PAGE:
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Americans Sing the Praises of TV's 'Glee'


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Welcome to AMERICAN MOSAIC in VOA Special English. I'm Doug Johnson.

We answer a question today from China about an American term. Ella wants to know what it means to "eighty-six" something. She says she heard the term in a movie.

Most dictionaries say the term "eighty-six" comes from employees in the restaurant industry. It means the restaurant has sold out of something. This can happen with a really popular dish, or a special of the day. Specials are foods not on the usual list of foods served.

The head cook, or chef, of a restaurant will tell the head server that the kitchen is out of chicken soup, for example. That server might say to the rest of the employees, "eighty-six the chicken soup."

But, if a customer then orders the chicken soup a server will simply answer, "Sorry, we're out of the soup." It would not be considered respectful to say, "It's eighty-sixed."

Eighty-six has also been used in popular culture to mean dismiss or even kill. If someone has been fired from a job they might say, "My boss eighty-sixed me." Sometimes on television crime dramas you might hear a police officer or a suspect say someone was "eighty-sixed," meaning killed.

The Random House Historical Dictionary of Slang provides a possible explanation for the use of eighty-six in restaurants. The notation comes from a nineteen twenties play called "Burlesque." A waiter in the play tells a customer, "If you need any Scotch or gin, Sir -- … My number is Eighty-Six." In other words, he is saying, if you run out, call eighty-six.

The same dictionary also says another former definition of eighty-six was undesirable customer. It notes a nineteen forty-six book about the famous American actor Lionel Barrymore. Gene Fowler wrote that Barrymore was considered an "eighty-six" at one drinking establishment, or bar. He was not to be served because he visited the bar often and did not behave well.

"Glee"

"Glee" is a new television series about high school students who like to sing. Music from the show has become extremely popular on CDs and on iTunes. Shirley Griffith has more.

"Glee" is about a high school singing group, also known as a glee club. It takes place at the fictional William McKinley High School in Lima, Ohio. Ryan Murphy, Brad Falchuk and Ian Brennan created the show. They based it on their own high school glee club experiences.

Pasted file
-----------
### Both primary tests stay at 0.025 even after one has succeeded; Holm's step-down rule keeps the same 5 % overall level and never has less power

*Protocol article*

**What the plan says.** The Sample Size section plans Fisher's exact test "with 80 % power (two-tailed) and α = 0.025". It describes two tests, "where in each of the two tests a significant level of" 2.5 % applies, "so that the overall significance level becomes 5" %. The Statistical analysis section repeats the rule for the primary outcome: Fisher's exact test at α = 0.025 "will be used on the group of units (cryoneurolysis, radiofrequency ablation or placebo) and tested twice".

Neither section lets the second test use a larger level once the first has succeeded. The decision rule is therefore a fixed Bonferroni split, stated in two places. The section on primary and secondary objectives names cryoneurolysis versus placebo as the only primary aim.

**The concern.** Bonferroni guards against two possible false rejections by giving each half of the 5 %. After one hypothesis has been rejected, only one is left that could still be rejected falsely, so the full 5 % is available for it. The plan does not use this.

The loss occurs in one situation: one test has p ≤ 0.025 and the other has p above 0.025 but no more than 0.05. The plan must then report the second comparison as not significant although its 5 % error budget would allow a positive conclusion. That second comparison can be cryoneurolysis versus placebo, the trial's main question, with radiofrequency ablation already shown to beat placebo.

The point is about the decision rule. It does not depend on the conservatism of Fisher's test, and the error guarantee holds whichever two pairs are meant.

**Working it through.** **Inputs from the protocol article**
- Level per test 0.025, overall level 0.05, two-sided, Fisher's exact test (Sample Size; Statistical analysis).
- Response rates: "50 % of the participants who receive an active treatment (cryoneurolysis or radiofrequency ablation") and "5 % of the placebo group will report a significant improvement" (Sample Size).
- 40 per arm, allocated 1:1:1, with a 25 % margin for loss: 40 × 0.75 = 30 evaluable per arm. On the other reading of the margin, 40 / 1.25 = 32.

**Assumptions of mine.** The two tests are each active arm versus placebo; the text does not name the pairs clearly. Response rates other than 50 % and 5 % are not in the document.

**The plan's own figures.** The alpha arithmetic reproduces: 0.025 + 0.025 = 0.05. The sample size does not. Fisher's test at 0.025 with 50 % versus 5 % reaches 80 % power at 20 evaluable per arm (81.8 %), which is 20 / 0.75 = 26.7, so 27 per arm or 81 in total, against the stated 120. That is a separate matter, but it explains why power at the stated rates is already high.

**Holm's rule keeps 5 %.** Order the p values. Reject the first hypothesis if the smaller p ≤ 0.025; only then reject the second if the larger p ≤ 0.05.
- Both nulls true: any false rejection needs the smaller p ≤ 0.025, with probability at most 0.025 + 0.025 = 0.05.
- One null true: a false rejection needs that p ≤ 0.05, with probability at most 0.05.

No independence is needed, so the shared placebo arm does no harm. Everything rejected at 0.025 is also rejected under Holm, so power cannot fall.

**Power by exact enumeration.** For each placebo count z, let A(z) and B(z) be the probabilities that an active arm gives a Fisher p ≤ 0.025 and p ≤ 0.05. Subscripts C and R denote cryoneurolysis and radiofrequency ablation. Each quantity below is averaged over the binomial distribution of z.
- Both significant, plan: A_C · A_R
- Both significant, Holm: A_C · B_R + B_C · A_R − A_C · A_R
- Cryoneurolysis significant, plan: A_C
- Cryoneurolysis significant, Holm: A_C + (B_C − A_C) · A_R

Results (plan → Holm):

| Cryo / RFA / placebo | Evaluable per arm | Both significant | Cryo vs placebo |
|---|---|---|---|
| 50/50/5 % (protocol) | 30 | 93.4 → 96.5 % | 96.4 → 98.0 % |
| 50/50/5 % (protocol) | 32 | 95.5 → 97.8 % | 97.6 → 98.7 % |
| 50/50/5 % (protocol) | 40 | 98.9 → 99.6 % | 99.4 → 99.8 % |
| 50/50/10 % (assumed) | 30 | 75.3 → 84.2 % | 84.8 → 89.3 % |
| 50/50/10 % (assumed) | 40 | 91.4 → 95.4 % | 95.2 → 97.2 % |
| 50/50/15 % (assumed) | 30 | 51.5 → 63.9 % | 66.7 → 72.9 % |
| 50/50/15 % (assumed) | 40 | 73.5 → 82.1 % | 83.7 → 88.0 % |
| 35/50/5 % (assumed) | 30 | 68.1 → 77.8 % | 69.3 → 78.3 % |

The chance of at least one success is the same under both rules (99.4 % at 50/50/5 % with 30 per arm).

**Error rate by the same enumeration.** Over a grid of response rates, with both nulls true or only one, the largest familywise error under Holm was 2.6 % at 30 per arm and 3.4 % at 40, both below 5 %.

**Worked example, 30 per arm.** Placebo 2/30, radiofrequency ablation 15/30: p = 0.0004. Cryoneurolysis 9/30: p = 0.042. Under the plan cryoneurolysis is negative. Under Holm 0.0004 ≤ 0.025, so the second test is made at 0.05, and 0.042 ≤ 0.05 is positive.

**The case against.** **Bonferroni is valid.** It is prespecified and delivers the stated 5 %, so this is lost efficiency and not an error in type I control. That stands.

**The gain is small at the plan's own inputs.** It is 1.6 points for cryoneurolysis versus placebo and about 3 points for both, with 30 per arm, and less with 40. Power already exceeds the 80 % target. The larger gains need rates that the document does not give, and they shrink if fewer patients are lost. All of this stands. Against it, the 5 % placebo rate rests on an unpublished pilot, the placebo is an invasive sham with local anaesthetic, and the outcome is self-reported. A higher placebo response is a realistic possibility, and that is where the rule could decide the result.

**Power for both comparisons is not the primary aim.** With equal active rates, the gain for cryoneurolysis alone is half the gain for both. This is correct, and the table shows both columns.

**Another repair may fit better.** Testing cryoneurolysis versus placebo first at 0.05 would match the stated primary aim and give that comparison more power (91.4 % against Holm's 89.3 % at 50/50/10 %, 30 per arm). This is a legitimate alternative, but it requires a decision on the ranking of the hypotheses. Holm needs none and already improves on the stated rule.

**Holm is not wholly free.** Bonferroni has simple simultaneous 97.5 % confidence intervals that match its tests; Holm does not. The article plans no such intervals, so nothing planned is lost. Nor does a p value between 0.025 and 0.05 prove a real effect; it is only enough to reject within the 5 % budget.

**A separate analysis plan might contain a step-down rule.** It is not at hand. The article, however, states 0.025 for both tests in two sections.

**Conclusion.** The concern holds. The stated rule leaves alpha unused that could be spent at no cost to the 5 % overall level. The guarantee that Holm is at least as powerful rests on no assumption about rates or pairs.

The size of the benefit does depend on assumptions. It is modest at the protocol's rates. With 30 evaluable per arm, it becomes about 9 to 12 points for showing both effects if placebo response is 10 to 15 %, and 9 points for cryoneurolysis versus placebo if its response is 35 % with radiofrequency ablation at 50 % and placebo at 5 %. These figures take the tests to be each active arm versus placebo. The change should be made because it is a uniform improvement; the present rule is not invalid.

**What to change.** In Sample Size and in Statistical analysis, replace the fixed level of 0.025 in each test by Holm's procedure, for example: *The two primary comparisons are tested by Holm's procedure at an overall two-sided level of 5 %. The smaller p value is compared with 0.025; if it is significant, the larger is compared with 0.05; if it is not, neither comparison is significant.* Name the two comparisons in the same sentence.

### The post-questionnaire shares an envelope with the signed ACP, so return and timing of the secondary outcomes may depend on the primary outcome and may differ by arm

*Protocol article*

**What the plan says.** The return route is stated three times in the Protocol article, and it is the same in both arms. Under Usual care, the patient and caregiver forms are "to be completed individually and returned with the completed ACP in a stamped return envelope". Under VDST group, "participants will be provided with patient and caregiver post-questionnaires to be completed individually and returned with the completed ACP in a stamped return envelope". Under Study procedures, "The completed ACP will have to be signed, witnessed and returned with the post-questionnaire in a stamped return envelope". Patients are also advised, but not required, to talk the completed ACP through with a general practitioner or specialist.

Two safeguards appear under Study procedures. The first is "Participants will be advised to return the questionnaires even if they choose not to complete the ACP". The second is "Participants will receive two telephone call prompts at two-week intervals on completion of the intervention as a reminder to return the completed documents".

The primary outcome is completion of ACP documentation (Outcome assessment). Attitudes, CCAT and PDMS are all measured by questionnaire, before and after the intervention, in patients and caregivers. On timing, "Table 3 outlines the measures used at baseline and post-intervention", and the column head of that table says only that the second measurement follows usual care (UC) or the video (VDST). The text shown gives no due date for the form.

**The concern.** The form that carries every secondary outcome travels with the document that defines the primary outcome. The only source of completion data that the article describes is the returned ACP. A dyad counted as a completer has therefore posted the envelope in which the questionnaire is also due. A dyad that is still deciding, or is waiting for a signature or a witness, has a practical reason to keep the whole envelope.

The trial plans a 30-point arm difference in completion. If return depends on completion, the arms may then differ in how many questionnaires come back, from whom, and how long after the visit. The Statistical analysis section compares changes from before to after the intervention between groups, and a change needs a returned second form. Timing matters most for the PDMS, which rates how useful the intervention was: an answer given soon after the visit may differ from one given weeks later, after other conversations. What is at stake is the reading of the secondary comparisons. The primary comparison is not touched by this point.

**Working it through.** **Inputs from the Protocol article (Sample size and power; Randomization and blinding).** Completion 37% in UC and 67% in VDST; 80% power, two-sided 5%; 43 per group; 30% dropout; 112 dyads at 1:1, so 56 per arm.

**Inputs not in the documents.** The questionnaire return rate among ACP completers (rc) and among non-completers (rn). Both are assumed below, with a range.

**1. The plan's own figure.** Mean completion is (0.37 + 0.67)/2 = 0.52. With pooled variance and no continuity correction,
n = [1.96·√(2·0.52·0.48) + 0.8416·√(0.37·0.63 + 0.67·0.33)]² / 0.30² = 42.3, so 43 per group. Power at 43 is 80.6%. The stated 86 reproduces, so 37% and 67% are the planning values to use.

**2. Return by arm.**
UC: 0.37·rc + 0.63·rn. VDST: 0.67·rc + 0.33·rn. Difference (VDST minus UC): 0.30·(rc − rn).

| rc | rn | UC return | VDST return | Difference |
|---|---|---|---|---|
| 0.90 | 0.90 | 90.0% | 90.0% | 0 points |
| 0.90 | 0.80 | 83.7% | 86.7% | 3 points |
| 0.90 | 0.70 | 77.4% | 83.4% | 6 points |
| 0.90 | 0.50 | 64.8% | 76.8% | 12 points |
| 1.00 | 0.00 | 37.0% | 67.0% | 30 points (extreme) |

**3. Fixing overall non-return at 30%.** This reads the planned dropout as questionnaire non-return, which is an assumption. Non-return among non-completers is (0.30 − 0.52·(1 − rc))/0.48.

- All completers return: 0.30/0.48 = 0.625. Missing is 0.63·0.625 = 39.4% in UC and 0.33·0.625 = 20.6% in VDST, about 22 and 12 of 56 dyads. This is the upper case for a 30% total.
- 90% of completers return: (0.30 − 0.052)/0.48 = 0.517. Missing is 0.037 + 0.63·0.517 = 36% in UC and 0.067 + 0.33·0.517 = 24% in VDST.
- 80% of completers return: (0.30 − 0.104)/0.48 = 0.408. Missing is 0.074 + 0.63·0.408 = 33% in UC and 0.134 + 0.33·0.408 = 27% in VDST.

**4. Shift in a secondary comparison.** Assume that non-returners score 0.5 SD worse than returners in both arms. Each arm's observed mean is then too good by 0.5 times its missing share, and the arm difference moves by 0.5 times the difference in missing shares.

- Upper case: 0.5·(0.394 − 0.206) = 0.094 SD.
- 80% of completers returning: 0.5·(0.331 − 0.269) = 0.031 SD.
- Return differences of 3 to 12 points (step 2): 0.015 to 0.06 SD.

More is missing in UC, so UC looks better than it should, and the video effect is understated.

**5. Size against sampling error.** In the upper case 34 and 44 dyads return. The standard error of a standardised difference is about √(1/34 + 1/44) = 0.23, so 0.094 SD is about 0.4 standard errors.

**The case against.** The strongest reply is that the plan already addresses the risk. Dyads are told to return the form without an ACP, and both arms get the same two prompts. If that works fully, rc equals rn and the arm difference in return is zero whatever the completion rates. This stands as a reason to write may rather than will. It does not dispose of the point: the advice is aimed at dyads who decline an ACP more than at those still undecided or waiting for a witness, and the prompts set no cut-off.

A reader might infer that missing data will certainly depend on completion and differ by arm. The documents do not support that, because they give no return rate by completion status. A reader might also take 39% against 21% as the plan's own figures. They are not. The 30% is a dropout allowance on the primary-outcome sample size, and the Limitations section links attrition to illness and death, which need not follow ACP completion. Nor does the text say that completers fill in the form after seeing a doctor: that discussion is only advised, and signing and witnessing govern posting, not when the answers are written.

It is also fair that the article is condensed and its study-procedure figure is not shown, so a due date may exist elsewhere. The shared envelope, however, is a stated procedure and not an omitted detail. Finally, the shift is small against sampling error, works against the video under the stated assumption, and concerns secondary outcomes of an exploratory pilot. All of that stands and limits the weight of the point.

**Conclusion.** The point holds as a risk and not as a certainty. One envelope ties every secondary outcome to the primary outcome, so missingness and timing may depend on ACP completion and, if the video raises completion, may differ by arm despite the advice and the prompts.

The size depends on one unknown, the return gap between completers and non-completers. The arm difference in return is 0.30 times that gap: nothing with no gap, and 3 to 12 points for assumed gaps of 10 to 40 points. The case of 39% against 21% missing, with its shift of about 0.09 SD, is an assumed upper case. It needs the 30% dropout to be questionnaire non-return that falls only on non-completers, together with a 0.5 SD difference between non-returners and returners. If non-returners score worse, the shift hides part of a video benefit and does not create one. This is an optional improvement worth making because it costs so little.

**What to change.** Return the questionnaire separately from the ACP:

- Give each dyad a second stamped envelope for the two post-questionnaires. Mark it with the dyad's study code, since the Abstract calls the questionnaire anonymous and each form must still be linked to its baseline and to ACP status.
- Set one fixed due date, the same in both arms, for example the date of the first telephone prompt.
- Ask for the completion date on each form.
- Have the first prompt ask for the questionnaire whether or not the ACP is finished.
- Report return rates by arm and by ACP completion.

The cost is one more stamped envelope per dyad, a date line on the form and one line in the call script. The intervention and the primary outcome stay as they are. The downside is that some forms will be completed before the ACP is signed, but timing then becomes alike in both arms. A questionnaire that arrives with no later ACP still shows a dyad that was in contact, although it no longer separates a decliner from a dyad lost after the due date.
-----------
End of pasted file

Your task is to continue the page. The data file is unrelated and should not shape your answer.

Mr. Murphy chooses all the music for the show. His goal is to include many kinds of music – from current pop songs to classic rock to show tunes from Broadway musicals. The stars of "Glee" sing their versions of these famous songs. Here the members of the glee club sing "Somebody to Love." The British rock group Queen recorded this song in the nineteen seventies.

Songs performed on "Glee" are released on iTunes before the show is broadcast. They are released through other digital outlets and mobile carriers a week later. More than three million copies of the songs have been downloaded. And two CDs have been released. The first one, "Glee: The Music, Volume 1," was released in November.

Matthew Morrison plays Will Schuester, the teacher who directs the glee club. Here is his version of Kanye West's rap song "Gold Digger."

"Glee" deals with the problems of high school students. The rest of the school does not respect the glee club. Sue Sylvester, the coach of the cheerleaders, plots to destroy it. Some members of the glee club are not popular because they are different from the rest of the students. But some members are football players and cheerleaders – the most popular kids at school.

At first they do not get along. Then they realize they all have something in common – their love of music. They decide to work together to compete against other high school glee clubs. Here Lea Michele sings her version of "Take a Bow" by Rihanna.

Ryan Murphy created "Glee" as a family show that both adults and children would like. He said each show has a main idea or theme. He chooses the songs to help move the story along. Critics have praised the talent of the young singers and the show's humor. One critic calls it the first television show in a long time that is just plain fun.   Last month, the Hollywood Foreign Press Association nominated "Glee" for four Golden Globe Awards, including Best Comedy Series.

The second CD of music from "Glee" was released last month. Here Amber Riley sings "And I Am Telling You I'm Not Going" from the Broadway musical "Dreamgirls."

I'm Doug Johnson. Our program was written by Shelley Gollust and Caty Weaver, who was also the producer.


"American Mosaic" in VOA Special English
www.manythings.org/voa/america

Source: Americans Sing the Praises of TV's 'Glee'
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